We sit round the table, one of many that have been colonised over the past three days, the empty glasses cluttering the available space.
There have been more arguments than normal amongst a group who do not know the backstory, effortlessly public sparring that at first amused its unintended audience but which is now causing the rolling of eyes and a slight discomfort, the rules not quite apparent to those watching.
"When I say contemporary music, I'm sure most of you have wider interests -"
"What he means -" I pause as the levels of amusement, intellectual indignation and alcohol fuelled frustration rise, "is that it is my taste in music which he is arguing against".
The head nods. "Yes". There's a pause. "For something to be sublime -"
I realise that I'm only half listening. Knowing this is not something that can be intellectually deconstructed, each of us subtly altering our position in some endless debate of ideas. I am arguing for something that goes beyond intellectual understanding, something rooted deeper than that in, I suspect, both of us. Maybe for once we are both arguing about something we properly believe in and not for who can score the most points with the tightest posturing.
Sublime is the word. It links me effortlessly back to my Romantic boys and their preoccupation with the sublime. The moment of transcendence which reveals something greater than you know.
For me sublime is 47 seconds into The Verve's 'Bittersweet Symphony'. It is the break in Gary Lightbody's voice in the final chorus of 'Chasing Cars'. It is the sheer effortless beauty of REM's 'Nightswimming'.
It was there in a kitchen in Oxford dancing to a recording of 'Mr Brightside', just as it was in the faceless lines of 'I've got soul but I'm not a soldier' chanted in the darkness of a mud splattered field. I saw it in a ballroom in Blackpool to the strains of 'Last Request', in a pub in York to 'I Have Lived' and a theatre in London to 'Cable Car [Over My Head]'.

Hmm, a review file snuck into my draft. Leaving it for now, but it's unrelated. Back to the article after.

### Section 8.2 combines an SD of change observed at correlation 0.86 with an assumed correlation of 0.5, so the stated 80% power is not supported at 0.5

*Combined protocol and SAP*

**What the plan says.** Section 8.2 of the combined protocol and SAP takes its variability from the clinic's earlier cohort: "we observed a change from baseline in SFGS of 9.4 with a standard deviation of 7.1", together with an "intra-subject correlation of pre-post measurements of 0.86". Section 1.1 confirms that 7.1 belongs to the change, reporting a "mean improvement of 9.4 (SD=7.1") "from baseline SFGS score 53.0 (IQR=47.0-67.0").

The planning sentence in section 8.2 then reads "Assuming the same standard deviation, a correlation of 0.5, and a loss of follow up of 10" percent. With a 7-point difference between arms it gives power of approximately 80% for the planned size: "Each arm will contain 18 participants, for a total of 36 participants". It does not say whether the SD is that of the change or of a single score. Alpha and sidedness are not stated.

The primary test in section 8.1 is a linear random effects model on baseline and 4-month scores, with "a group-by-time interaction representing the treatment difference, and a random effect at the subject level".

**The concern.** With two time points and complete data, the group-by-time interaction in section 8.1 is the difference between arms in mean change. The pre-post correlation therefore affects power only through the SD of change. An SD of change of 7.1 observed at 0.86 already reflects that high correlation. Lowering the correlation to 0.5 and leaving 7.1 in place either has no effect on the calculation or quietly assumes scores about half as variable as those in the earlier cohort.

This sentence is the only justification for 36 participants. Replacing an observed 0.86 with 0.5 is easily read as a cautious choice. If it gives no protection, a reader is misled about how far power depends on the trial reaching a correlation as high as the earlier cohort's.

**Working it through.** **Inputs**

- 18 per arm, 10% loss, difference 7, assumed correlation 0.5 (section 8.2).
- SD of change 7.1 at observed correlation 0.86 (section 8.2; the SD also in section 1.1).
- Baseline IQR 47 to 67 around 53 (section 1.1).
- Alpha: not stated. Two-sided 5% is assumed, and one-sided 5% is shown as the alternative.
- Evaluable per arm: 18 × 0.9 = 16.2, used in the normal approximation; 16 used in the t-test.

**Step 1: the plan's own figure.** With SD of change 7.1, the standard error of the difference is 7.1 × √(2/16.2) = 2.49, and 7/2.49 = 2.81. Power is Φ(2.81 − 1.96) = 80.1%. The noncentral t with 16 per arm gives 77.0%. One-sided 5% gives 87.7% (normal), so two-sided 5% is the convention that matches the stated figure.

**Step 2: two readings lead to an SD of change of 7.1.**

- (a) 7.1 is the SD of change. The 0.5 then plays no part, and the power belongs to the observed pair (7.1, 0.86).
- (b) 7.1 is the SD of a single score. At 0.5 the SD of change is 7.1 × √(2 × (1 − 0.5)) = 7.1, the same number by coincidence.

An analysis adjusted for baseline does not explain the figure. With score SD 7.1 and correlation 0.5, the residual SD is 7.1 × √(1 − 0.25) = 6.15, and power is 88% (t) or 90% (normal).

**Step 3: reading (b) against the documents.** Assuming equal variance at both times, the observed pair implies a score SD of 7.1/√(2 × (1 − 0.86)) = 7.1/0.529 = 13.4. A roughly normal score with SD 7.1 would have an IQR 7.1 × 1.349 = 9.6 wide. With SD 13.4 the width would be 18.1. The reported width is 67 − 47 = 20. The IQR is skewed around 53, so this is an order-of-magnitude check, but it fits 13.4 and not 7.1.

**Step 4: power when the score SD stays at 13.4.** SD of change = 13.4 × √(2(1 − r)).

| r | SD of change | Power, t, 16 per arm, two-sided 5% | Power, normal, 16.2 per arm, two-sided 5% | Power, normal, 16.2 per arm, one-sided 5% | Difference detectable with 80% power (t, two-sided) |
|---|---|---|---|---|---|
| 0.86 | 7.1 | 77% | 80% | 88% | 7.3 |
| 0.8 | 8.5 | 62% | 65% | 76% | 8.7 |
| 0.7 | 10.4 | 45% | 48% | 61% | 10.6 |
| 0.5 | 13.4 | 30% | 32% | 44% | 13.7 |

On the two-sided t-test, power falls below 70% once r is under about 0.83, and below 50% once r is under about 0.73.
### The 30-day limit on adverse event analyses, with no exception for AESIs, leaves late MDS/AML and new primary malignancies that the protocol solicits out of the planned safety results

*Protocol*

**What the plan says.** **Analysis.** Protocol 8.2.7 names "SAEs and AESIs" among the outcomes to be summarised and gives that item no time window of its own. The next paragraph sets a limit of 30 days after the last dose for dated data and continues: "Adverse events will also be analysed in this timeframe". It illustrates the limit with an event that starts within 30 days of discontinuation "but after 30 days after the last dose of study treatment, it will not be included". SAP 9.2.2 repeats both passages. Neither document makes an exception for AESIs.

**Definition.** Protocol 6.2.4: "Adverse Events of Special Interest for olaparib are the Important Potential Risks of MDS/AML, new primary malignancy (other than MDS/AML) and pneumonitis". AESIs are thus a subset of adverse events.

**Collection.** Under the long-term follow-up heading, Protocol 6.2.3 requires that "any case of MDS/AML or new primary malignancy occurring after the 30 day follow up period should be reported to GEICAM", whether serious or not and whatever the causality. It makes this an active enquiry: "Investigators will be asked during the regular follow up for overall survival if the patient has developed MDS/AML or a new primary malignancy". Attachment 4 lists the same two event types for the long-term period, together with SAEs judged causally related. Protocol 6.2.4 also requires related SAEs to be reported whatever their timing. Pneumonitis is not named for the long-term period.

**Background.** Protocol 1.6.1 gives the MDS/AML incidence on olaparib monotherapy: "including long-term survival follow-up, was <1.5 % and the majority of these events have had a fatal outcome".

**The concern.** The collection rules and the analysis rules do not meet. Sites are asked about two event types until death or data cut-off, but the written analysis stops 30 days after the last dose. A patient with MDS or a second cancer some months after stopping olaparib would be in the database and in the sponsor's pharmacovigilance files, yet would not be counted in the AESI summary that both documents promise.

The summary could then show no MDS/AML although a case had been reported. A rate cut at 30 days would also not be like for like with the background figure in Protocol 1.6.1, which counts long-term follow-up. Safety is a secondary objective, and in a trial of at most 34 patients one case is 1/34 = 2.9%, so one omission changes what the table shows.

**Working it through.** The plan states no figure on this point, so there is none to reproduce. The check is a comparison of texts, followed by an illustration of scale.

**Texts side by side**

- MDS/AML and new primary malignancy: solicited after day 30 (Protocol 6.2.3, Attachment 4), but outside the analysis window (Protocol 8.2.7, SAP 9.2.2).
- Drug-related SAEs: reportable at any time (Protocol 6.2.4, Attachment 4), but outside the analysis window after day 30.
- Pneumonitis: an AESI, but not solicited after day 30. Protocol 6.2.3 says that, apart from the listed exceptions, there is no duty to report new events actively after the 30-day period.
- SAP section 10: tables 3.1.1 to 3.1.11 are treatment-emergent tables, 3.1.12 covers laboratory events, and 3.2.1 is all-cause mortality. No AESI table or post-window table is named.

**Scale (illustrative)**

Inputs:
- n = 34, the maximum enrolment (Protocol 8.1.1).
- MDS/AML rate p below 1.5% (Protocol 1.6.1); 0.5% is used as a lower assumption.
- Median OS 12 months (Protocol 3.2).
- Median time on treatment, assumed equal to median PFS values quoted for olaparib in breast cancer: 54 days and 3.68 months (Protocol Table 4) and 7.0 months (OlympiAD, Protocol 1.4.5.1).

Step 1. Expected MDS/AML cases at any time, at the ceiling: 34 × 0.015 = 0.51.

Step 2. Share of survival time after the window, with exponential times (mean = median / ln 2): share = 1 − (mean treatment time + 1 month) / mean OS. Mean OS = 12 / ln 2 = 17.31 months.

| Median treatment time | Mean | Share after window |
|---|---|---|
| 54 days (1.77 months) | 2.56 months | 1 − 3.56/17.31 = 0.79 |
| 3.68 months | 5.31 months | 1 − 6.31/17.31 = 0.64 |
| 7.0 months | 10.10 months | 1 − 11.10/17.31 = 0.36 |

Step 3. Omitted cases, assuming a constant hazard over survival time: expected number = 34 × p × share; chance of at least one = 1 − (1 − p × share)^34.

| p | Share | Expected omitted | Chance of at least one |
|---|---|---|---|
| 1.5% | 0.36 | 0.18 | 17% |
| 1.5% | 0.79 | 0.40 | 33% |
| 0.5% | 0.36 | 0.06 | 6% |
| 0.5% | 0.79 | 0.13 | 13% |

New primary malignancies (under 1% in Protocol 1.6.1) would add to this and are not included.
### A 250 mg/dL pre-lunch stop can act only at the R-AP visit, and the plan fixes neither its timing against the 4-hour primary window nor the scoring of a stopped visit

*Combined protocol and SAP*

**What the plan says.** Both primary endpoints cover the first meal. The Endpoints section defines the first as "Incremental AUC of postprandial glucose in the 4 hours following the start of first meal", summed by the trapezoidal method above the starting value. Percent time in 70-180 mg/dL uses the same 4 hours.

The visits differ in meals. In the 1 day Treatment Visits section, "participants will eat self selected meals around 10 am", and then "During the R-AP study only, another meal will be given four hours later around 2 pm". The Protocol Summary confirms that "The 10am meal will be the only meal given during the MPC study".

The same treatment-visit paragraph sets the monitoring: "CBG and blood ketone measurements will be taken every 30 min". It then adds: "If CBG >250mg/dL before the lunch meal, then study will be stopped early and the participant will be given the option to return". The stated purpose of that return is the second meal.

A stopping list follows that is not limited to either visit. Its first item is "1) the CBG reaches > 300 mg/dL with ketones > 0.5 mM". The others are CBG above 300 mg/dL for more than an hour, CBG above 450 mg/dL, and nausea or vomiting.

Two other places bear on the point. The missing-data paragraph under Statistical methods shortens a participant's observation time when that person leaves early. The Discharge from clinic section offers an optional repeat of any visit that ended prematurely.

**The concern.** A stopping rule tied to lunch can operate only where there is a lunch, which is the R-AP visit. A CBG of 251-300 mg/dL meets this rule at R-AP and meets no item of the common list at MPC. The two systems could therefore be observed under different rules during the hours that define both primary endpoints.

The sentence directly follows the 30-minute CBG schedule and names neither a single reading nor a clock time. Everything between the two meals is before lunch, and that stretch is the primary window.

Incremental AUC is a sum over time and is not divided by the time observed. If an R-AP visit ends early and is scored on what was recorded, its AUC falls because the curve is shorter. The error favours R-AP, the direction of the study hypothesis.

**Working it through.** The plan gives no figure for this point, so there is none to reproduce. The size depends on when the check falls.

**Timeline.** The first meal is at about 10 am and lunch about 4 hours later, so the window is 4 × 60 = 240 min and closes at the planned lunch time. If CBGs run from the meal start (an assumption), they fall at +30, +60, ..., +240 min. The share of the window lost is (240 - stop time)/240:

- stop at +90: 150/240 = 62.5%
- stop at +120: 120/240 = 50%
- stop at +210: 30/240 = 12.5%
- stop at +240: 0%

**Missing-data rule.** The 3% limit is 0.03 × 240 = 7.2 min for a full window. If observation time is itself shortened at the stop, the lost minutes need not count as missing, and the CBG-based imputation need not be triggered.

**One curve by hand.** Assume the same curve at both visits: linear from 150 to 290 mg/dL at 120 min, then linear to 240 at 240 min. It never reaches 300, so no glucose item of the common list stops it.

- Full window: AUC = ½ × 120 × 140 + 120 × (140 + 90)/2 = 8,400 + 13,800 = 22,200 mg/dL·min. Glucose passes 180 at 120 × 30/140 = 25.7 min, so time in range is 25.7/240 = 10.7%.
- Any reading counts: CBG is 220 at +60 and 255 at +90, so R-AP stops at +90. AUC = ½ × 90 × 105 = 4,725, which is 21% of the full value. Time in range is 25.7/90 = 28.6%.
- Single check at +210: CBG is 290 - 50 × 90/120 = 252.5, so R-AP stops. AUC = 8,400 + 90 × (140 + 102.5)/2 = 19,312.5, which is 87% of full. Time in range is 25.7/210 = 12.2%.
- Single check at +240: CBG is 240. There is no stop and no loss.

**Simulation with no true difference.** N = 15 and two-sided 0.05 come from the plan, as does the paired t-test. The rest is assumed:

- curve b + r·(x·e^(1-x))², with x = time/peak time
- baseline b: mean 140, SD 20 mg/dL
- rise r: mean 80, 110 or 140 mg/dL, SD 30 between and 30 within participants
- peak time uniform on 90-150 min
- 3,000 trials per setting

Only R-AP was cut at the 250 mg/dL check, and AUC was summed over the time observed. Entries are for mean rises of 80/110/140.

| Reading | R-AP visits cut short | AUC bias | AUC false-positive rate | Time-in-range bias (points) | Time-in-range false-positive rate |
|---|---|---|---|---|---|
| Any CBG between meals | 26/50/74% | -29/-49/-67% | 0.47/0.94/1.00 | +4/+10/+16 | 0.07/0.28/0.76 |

Rufus Wainwright's voice has so much of it that he could sing a shopping list to me. David Gray owns it so completely that it makes him one of the greatest poets of the last twenty years. Adam Duritz aches with it so much that a throw away reference to a Counting Crows song can stop me in my tracks. Without it there would be no fuss about Amy Winehouse. It is because of it that I cannot get through a Damien Rice album without crying. And I do not even have to go that far, I could open up my mouth and simply say: Griffin.
'Elenor Rigby', 'Live Forever' and 'Like A Rolling Stone' have it as do, in their very different ways, 'Don't Dream It's Over', 'Fix You' and 'Sit Down'. 'Good Riddance' is an utterly perfect 2 minutes and 34 seconds of it.
And why should it not be elsewhere? In the sheer joy which is 'Dancing Queen' or 'Five Colours in her Hair' or 'Umbrella'? Should 'Buck Rogers' or 'Girl From Mars' or 'Best of You' not have it? If I cannot help but smile when I hear the opening bars of 'With or Without You' or 'Come Back To What You Know' or 'Common People' does it say more or less about me?
Without these songs, my music, memories wouldn't be quite as strong and I would be slightly less of a fully rounded human being.
Music is subjective, something that catches you on the hop, tangling you up when you least expect it. And whilst it is easy to criticise - the repetition, the unoriginality, the incessant drum beat - to dismiss everything, out of hand, is something else entirely.
But I cannot say all of this, any more than I can express tightly in language the reason why my music does this to me. The inarticulate reason why sometimes I need a voice and a guitar to guide me, to hold me or just to make me understand, as much as I need a poem or a novel or a play.
So this remains unsaid, impasse reached. We leave it at a draw.
"You're like an old married couple".
We both laugh, arguments put aside for some distant point in the future.
But, some hours later, unable to sleep, I write this. And then, months later after we have revisited the argument for at least the fourth time, I not only click publish I also open my email, ready for the very first time, to send the attachment.